“Basically it’s a 2D map, the feel grid, and the color just represents where you are on it. Blue is sad and depressed,” said Ewing in an interview with GamesBeat. “Red is up from that. It’s a higher energy, but still a negative state. That’s angry and anxious. On this side you have yellow, which is joyful and energetic, and green, which is chilled out and sleepy. You’re always moving around here. You could lie to a passenger, but that might you drag you into feeling angry at them for making you lie, or sad because of hearing a sad story.”
Lina’s emotional state carries from conversation to conversation, and it’s one of the resources that players have to manage. If you lie to a passenger, they might rate you better at the end of the ride and you might even earn a tip. However, it might dampen Lina’s mood, which is a negative effect on its own. Depending on her emotional state, certain dialogue options might also be locked.
“If you don’t learn how to take care of Lina and how to make choices that are good for her and true to her, or stand up for her, that sort of thing, eventually she gets to these extremes where her night ends early, or she kicks someone out of her cab because she can’t deal with them anymore,” said Ewing.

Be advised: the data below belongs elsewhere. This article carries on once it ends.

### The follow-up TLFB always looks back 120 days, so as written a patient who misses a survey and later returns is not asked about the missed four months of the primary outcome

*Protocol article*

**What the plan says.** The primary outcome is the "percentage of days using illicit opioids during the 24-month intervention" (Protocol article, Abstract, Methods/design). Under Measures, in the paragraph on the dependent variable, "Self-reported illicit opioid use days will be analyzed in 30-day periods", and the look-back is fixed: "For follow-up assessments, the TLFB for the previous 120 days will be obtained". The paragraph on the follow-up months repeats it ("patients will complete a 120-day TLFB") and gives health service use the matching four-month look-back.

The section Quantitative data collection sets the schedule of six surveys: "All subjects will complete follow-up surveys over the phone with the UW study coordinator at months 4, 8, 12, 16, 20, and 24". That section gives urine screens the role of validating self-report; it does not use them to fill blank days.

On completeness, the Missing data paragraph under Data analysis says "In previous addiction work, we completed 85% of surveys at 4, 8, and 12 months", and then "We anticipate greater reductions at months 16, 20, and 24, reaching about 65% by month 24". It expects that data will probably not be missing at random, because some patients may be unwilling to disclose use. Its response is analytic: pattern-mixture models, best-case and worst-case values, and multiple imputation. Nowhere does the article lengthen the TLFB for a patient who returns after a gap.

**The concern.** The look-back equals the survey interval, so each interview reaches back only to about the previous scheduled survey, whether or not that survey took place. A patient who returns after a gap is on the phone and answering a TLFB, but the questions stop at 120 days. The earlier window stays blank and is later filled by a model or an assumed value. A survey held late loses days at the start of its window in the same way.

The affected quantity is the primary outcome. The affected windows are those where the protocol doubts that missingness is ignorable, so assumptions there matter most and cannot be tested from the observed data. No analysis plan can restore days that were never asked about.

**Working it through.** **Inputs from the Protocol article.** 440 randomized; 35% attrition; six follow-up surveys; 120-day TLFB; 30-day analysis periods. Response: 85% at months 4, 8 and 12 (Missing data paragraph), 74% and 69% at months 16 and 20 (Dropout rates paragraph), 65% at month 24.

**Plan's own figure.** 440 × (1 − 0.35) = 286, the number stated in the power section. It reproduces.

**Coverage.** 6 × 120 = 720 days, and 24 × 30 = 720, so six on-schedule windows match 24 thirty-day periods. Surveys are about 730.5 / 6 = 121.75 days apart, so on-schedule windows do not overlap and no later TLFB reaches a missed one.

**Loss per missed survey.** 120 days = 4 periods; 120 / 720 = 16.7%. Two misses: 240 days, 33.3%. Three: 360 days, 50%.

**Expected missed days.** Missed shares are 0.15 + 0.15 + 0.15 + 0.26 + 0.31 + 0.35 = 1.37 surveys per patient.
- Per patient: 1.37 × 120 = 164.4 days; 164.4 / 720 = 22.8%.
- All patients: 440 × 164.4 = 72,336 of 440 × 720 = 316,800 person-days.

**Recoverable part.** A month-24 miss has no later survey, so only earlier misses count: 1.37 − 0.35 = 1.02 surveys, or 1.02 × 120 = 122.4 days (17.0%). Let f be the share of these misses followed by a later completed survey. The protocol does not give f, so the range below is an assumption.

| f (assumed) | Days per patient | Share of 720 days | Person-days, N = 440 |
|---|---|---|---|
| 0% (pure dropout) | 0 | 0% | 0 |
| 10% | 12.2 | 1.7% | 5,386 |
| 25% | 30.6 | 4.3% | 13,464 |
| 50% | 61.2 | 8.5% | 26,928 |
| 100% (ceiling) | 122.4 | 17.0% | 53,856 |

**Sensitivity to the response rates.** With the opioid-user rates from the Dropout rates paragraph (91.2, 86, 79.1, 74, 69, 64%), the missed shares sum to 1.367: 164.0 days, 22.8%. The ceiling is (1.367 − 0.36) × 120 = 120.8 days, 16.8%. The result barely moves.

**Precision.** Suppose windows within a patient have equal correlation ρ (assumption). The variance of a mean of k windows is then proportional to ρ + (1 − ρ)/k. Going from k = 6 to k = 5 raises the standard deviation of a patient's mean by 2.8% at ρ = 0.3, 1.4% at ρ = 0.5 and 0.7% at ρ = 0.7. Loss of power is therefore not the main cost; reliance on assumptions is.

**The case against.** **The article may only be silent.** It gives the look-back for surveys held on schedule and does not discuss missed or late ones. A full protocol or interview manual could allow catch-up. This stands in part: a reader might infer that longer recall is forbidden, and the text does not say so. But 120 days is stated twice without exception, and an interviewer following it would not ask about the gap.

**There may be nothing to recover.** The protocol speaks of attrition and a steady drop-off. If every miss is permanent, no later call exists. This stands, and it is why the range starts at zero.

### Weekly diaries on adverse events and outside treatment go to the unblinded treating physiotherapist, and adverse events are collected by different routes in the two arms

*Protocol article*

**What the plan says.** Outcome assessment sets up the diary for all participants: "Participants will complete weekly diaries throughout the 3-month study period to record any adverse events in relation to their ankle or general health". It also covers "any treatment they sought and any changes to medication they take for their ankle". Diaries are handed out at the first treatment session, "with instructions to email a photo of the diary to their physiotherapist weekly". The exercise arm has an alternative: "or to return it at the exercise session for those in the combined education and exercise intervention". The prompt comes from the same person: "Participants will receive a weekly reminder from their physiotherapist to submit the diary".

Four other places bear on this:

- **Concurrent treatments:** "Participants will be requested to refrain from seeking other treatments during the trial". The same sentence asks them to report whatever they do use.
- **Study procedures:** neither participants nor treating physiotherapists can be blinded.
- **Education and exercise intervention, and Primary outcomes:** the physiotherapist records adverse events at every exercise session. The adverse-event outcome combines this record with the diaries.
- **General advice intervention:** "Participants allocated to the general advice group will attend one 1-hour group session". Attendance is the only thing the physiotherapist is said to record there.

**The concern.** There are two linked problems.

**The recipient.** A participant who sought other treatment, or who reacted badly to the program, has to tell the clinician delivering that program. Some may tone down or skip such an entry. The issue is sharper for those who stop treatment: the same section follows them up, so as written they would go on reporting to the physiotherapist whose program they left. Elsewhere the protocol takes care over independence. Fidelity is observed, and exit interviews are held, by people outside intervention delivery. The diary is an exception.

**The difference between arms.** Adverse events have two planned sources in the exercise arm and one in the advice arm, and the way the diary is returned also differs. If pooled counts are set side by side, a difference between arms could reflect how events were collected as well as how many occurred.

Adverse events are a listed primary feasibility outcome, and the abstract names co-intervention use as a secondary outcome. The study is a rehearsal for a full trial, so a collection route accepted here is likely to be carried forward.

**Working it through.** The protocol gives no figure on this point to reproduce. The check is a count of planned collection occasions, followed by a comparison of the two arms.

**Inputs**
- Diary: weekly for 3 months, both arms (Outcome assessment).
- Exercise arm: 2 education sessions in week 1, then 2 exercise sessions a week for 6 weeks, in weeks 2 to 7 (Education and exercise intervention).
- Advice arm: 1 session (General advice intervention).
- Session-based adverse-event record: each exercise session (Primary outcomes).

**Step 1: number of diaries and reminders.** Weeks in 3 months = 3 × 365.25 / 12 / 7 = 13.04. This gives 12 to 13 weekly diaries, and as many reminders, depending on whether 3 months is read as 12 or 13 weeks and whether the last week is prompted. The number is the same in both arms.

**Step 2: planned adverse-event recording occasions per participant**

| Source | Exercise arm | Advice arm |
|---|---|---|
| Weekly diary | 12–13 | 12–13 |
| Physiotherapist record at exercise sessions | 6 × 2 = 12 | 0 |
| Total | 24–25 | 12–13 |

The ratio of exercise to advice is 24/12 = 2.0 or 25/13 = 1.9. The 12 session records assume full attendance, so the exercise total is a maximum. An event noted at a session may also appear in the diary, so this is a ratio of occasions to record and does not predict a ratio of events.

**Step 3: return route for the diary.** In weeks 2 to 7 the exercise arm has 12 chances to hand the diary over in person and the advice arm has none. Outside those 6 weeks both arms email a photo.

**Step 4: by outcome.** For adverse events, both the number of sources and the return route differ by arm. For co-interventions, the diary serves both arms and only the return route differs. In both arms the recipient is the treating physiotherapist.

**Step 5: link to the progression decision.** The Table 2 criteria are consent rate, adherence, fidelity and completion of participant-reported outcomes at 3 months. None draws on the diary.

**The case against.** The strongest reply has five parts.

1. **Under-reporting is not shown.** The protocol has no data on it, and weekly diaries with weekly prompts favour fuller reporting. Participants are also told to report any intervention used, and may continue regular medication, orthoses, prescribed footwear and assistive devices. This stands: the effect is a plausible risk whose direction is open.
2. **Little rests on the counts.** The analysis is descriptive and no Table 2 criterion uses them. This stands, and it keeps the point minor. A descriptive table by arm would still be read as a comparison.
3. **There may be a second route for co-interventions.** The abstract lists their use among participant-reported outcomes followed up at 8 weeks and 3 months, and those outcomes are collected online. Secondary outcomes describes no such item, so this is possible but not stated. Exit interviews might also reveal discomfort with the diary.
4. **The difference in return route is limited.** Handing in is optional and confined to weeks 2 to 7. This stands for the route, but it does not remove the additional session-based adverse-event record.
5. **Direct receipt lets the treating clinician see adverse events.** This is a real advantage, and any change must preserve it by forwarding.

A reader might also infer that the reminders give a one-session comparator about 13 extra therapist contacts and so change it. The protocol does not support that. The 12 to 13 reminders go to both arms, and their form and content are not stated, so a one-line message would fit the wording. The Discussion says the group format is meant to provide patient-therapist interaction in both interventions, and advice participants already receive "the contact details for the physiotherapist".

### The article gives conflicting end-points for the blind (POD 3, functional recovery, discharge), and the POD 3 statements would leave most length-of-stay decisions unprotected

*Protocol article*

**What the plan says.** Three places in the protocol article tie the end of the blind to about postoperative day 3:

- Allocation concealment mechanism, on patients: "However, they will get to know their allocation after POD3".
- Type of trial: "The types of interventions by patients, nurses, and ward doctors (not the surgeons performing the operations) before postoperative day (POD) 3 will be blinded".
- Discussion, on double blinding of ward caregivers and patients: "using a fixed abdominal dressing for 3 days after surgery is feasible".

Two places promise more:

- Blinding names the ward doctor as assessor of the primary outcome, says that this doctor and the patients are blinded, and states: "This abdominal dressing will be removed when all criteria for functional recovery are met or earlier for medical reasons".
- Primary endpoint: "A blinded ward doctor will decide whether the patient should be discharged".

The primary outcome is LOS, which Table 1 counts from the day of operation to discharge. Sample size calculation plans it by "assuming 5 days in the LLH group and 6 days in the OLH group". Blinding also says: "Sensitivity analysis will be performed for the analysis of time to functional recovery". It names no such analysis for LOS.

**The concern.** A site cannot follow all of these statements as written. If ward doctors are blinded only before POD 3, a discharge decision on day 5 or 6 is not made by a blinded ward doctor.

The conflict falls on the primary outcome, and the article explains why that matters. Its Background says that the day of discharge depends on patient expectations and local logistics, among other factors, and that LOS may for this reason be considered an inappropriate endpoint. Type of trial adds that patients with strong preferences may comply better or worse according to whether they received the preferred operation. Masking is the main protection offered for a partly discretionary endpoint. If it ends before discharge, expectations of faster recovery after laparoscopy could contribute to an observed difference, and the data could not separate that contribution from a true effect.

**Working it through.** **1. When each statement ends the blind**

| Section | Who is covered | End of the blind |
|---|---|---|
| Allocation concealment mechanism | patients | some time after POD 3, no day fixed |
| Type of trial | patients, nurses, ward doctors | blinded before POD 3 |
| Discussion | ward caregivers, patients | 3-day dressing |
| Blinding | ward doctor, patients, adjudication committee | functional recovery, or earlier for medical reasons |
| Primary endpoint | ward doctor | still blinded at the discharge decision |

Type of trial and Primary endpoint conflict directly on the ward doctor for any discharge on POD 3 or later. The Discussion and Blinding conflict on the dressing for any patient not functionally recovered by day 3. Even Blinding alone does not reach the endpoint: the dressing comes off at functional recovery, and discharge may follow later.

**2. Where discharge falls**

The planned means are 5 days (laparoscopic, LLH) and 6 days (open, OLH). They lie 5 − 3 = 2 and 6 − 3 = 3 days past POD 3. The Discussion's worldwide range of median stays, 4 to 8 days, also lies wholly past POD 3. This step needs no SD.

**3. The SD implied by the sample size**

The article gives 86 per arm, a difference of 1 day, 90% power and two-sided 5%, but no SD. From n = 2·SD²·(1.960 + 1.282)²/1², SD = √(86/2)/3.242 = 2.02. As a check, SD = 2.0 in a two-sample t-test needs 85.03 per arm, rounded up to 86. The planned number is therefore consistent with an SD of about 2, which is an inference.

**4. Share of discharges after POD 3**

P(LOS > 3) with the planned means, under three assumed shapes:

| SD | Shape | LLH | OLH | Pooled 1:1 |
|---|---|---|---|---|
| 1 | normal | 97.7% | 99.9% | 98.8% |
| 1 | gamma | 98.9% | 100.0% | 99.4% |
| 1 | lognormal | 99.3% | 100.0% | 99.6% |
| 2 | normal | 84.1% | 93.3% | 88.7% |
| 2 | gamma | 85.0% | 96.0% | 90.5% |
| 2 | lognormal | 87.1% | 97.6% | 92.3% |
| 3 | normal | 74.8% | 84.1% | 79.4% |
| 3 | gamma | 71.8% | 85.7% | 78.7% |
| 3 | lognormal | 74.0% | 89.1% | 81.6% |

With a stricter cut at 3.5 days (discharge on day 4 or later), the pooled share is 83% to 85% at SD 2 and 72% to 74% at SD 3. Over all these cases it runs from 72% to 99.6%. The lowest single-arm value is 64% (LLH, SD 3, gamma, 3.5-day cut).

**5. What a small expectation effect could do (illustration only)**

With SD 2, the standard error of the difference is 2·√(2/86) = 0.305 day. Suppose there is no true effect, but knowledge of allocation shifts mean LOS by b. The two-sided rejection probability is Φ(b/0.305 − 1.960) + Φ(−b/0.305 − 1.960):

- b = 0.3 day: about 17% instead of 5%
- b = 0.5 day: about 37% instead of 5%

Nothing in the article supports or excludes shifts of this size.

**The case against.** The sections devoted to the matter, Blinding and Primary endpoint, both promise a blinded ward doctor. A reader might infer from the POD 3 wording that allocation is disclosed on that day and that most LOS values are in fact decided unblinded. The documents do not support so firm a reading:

Chance Agency is exploring how human interactions are becoming increasingly transactional due to technology, but it’s also tackling the idea of a future where automation runs rampant and what that means for people.
Lina works for the only company left that employs humans. The megacorporation Capra rules the city with artificial intelligence and self-driving cars, and its presence is felt in both her personal and professional lives. Chance Agency art director Vincent Perea describes its world as one that “leans so far into automation and dehumanization” that people are seeking more human connections, like the brief conversations you can have with someone during a car ride.
“We talk to Lyft drivers all the time. For me, personally, every time I’m in a car, I start asking questions. In 10-15 minutes, we both get pretty personal with each other about where our lives are at and where things are going,” said Perea. “There’s something really beautiful about that. Being in a car is dangerous. You’re driving down the freeway at 70 miles an hour. You trust each other. I’m not gonna be a creep in your car and you’re not going to kill us both on the road. You get to this point where it’s hard to even get to with friends. You can confide in somebody because they’re a stranger.”